Tuesday, June 18, 2019

Dangerous Assumptions

proud parents
Photo © Lucy Downey | Flickr / Creative Commons
[image: Two Canada geese swimming with a fluffy baby gosling.]

Julia Bascom

There is this thing that happens sometimes.

Parent has an autistic child. Autistic child doesn’t speak, or their speech isn’t an accurate window into what they are thinking. Autistic child is presumed to be very significantly intellectually disabled.

Years later, a method of communication is found that works for the child, and it turns out that they are in fact very smart. Very smart! The parents are overjoyed. They begin talking about presuming competence, the least dangerous assumption, that not being able to speak is not the same as not having anything to say.

They are so, so excited.

And they start talking about all the incorrect assumptions they had. If we’d known, they say, we wouldn’t have done X. If we had known they could read, think, hear us.

And it’s a big problem, because the way they talk… they think the problem was that they treated their child like they were intellectually disabled, and they weren’t. But that’s not the problem. The problem is that they thought their child was intellectually disabled, and so they didn’t treat them like a person.

These revelations, about presuming competence, human dignity, and the least dangerous assumption—they don’t apply only to kids who are secret geniuses. They apply to everyone. They are the most important for the kids who really do have intellectual disabilities, who really can’t read or use full sentences and who really do need extensive support. The people who came up with these terms came up with them for a population where there is very little doubt that significant disability is a factor. These terms don’t mean assume they aren’t actually disabled. These terms mean assume they are a person, and remember what you don’t know.

When the neurodiversity movement first got its legs, oh so many years ago, we got a LOT of pushback from people who thought we were denying disability. And we had to be clear that we meant everyone. And I worry, more and more, that certain very academic circles have left that behind, in practice as much as in theory. It makes liars out of the rest of us, and it makes a lot of work very, very difficult.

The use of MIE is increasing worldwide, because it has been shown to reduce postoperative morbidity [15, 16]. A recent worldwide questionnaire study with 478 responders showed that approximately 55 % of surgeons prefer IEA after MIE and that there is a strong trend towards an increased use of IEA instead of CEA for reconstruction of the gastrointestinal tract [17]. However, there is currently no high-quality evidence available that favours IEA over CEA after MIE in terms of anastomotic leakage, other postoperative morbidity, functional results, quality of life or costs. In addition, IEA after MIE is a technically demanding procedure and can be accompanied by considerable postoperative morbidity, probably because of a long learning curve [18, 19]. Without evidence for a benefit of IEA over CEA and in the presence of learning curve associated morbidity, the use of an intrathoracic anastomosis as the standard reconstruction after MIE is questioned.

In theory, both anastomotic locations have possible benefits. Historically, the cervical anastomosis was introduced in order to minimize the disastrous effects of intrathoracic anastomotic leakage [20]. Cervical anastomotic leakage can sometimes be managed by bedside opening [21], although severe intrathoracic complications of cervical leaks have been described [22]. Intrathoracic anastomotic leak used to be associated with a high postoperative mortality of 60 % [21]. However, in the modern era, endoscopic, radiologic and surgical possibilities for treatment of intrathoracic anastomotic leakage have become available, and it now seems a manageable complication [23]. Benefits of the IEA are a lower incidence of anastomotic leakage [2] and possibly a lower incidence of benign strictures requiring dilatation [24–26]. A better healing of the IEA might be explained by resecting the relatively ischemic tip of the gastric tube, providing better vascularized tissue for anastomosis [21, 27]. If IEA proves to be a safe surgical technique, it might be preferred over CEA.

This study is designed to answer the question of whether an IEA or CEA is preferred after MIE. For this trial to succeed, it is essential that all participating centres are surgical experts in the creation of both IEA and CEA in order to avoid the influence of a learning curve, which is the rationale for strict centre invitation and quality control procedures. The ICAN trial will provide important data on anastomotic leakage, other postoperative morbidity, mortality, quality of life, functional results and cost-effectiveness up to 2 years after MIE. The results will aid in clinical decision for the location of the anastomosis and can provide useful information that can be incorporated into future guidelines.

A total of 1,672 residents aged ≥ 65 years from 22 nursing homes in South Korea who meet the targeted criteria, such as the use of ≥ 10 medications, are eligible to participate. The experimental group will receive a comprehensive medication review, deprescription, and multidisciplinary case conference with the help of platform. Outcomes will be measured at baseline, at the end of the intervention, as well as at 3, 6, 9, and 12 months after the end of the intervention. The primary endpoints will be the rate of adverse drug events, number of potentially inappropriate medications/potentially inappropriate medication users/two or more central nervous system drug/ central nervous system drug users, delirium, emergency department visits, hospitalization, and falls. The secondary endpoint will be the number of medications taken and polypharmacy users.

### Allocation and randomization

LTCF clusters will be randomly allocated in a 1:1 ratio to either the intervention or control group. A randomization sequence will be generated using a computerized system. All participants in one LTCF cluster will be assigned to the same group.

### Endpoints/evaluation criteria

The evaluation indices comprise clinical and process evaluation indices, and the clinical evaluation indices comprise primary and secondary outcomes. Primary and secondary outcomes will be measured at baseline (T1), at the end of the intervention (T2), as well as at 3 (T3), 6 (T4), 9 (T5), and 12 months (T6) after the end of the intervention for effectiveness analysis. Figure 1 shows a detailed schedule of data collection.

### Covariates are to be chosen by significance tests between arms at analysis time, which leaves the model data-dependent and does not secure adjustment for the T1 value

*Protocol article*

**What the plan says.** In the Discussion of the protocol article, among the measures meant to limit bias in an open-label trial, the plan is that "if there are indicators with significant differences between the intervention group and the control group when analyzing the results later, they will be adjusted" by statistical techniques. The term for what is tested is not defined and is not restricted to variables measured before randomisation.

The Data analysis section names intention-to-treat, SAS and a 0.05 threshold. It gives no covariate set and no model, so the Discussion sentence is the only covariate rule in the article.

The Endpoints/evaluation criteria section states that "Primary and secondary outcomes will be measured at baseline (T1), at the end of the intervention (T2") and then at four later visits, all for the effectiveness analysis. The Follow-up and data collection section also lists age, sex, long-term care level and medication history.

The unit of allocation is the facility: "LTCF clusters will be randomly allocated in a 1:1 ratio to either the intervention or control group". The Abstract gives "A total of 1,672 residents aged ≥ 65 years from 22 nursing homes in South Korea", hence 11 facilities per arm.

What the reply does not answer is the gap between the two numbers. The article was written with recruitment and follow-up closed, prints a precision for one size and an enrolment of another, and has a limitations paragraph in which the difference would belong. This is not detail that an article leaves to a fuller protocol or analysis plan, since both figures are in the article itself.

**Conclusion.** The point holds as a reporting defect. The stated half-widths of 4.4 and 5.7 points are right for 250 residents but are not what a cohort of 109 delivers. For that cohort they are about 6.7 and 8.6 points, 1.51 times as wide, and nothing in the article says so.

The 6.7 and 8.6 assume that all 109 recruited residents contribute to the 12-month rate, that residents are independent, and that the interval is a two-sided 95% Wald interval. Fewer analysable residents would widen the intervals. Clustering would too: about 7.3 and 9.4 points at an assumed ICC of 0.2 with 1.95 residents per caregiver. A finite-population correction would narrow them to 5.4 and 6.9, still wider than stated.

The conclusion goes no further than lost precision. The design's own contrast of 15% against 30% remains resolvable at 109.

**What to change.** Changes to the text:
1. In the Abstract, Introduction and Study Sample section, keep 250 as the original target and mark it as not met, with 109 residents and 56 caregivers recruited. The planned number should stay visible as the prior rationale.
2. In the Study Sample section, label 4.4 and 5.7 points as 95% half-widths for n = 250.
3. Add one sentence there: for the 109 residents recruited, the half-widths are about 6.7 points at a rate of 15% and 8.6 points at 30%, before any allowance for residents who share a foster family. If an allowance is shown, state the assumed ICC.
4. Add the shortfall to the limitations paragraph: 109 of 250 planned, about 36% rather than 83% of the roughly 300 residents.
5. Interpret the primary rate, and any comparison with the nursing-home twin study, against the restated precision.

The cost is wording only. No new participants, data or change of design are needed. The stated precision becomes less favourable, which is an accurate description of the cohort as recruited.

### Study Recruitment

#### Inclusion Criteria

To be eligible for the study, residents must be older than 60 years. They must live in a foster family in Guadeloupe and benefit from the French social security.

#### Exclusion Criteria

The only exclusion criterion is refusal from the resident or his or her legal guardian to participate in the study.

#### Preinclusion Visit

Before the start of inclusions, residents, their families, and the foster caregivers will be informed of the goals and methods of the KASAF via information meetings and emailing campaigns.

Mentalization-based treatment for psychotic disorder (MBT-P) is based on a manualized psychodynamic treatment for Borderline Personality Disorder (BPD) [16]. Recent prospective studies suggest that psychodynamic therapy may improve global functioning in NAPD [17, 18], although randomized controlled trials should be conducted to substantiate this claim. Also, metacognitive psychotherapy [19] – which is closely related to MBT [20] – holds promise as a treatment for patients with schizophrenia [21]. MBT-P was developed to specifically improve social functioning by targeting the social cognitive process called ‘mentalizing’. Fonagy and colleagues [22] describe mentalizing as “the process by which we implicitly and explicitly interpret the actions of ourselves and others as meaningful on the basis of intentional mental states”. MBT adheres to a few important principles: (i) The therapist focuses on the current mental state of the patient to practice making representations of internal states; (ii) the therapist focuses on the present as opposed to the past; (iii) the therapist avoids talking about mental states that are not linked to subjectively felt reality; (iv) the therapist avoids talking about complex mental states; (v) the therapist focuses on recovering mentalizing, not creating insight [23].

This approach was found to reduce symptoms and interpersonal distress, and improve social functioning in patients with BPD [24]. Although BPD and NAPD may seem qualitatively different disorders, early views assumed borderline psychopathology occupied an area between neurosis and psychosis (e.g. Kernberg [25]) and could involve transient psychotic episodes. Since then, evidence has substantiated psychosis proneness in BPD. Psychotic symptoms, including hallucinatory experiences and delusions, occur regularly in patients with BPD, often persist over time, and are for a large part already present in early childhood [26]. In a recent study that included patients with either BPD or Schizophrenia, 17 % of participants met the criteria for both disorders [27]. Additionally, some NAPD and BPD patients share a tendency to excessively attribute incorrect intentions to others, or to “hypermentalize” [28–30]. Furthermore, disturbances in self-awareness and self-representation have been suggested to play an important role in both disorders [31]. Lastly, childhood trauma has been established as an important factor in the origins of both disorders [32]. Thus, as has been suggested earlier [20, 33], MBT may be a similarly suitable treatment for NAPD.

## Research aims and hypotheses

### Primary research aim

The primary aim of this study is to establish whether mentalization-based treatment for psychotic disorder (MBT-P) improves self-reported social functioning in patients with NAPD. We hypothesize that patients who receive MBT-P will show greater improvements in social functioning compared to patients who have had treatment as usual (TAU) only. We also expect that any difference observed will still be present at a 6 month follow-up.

If I told the parents in question that I am thinking about this, they wouldn’t understand. They’re not saying intellectual disability doesn’t exist, they would say. But the truth is, they’re either saying that, or they’re saying thank god, it wasn’t my kid.

And it’s a slap in the face, every time.


Originally published at juststimming.wordpress.com. Sincere thanks to Julia for allowing us to share it here.

Friday, June 7, 2019

How Being a Minority (of Mixed Race) on the Autistic Spectrum Shaped My Life

Emanuel Frowner

Emanuel Frowner (photo courtesy the author)
[image: A smiling mixed race man with short black
hair in a natural style, and a mustache. he is wearing a
collared orange-and-blue Knicks pullover.]
I grew up mostly in the Bronx with my dad and my grandmother, and I still live there. The neighborhood was dangerous during my childhood because of fighting and drugs—a few people were killed. Therefore, I could not go out alone (until I was 17) and my folks were very protective of me. I would see my mom on the weekends. Sometimes, I would hang out with my siblings (with my folks). They had a different mom than I did, but we had the same dad and grandmother. Even though my grandmother looked very white, she called herself black, but my dad did not agree with her on that. My mom called herself black as well.

I was very quiet, and I would stutter sometimes.  My grandmother told me that this was because I think faster than I talk. She also told me that a still tongue keeps a wise head. I took these as compliments.